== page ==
In the event you are writing about the AMD Ryzen and EPYC security vulnerabilities that were disclosed today, Josh Mayfield, Director of Product Marketing at FireMon commented below.
Josh Mayfield, Director of Product Marketing at FireMon:
“The critical security vulnerabilities and manufacturer backdoors affecting the AMD Ryzen and EPYC product lines could lead to significant trouble for enterprises, including vulnerabilities such as MasterKey, RyzenFall and Fallout, RyzenFall 2 and Fallout 2, and Chimera. The good news is that these new vulnerabilities can be managed with policy controls. Once a vulnerability is detected, swift policy changes and rule adjustments to the ACLs can effectively quarantine the vulnerability for deeper investigation and remediation.
The trouble with the recent AMD vulnerability is the backdoor – not only because the backdoor gives an attacker a gateway to run malwares without interfering with memory, but because the backdoor offers an escape hatch once the reconnaissance is complete. Organizations must close this escape hatch with access controls, rules and combinatorial controls that adapt to changing variation across networks. Using policy-based security programs, organizations can shortchange attackers by instantly modifying access to critical assets (and their attendant vulnerabilities) without having to leave their chair.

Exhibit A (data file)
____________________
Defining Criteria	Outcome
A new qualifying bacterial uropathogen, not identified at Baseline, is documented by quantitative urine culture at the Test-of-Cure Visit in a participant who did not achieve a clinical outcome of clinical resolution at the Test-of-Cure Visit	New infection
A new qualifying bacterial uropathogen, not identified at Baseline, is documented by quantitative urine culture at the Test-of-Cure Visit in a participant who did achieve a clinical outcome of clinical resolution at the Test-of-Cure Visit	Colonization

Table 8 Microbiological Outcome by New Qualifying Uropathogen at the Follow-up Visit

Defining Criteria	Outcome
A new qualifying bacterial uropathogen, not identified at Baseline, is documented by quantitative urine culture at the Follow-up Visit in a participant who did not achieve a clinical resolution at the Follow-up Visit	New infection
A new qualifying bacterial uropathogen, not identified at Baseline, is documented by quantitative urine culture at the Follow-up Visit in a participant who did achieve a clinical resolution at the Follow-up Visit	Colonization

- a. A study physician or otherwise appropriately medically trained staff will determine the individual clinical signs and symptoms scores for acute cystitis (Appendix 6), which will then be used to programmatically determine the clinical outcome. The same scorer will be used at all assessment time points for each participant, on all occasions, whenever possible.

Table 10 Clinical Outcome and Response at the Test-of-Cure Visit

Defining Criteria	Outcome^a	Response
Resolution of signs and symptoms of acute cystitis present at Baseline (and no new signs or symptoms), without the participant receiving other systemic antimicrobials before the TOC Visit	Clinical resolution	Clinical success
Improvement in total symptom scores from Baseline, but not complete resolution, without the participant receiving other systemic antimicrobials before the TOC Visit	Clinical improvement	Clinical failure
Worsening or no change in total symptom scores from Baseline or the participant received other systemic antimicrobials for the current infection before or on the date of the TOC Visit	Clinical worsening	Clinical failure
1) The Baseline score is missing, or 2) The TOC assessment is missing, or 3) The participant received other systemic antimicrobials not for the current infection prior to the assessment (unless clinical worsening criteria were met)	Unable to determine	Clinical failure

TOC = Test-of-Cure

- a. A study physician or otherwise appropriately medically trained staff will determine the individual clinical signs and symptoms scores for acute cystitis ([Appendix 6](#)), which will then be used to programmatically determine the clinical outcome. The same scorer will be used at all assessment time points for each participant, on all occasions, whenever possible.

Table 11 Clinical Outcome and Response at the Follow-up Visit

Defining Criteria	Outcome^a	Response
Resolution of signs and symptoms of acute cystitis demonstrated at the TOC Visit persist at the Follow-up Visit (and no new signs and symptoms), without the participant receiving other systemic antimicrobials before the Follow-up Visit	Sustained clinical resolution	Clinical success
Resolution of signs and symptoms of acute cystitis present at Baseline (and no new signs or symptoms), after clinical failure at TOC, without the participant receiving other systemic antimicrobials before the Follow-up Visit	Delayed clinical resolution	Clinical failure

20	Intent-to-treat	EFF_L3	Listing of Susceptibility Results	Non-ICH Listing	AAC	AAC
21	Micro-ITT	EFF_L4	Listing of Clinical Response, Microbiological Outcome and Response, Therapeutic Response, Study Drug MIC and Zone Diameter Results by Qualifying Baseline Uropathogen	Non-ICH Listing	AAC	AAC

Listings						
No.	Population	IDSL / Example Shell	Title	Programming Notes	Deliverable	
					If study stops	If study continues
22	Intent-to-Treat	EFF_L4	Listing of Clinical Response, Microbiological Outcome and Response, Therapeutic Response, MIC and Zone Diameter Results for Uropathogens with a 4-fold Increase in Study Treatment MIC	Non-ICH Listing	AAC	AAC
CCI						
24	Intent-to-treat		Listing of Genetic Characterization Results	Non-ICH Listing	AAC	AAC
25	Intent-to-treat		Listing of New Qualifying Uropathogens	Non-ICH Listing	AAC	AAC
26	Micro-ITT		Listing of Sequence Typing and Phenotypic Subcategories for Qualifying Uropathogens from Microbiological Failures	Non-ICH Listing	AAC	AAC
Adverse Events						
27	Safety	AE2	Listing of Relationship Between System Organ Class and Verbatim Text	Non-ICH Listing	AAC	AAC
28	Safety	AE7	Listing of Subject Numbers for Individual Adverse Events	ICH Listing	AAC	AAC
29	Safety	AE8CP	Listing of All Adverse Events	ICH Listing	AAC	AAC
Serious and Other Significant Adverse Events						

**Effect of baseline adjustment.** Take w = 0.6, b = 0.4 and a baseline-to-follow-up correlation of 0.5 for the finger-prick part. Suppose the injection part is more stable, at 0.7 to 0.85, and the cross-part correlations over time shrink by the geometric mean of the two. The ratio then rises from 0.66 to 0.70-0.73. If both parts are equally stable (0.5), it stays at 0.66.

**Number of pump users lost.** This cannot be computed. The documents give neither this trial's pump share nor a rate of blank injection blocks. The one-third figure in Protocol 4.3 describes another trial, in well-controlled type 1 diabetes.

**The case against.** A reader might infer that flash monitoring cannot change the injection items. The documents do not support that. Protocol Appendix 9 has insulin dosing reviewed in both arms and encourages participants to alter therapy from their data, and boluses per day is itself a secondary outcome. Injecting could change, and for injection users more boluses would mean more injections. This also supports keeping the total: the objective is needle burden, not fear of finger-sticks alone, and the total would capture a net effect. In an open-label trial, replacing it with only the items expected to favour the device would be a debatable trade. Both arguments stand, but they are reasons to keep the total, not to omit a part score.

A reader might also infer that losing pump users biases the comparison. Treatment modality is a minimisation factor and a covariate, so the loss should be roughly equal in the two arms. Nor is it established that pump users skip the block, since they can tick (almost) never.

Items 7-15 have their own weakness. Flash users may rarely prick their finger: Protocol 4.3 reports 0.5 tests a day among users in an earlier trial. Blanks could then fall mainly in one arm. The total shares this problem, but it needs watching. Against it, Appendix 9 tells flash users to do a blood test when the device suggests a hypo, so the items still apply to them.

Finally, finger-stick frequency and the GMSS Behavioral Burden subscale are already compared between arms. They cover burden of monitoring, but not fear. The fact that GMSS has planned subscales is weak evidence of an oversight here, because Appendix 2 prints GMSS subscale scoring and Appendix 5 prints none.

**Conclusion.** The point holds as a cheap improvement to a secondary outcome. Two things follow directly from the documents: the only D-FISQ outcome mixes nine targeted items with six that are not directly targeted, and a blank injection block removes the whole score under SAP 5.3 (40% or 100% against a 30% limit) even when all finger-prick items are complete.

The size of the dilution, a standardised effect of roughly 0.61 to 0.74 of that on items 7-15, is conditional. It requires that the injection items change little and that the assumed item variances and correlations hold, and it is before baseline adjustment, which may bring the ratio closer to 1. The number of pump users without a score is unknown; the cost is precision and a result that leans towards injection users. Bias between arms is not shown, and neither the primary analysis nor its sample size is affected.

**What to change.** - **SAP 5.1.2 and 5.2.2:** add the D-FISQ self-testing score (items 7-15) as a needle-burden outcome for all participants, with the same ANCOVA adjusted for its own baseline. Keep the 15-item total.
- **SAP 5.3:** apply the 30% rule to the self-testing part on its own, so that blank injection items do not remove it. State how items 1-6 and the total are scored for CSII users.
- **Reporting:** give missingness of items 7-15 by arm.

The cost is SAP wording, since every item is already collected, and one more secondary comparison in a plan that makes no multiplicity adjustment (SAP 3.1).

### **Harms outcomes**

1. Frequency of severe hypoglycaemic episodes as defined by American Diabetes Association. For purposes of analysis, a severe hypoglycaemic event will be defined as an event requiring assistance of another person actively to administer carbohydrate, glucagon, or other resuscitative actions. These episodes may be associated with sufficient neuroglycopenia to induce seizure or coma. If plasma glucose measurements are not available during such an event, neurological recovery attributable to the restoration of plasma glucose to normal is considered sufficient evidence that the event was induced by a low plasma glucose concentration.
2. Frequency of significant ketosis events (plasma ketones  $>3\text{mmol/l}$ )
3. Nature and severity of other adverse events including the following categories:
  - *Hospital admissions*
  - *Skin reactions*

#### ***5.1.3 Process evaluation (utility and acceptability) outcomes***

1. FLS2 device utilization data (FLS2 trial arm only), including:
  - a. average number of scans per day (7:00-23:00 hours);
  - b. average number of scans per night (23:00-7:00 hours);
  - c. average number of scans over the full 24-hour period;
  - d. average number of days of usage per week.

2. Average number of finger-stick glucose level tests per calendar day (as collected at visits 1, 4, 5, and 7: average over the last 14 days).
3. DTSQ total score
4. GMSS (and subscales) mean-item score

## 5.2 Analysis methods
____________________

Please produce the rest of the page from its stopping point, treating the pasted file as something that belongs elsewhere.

When it comes to vulnerability management and threat mitigation, the first rule to remember is: don’t panic. It’s also important for organizations to use the practical tools at their disposal to achieve incremental improvements. If policy is the bedrock of security programs, it stands to reason that we can leverage policy-based security to make sure the inherent vulnerabilities of our world do not turn into catastrophic data loss or result in a data breach.”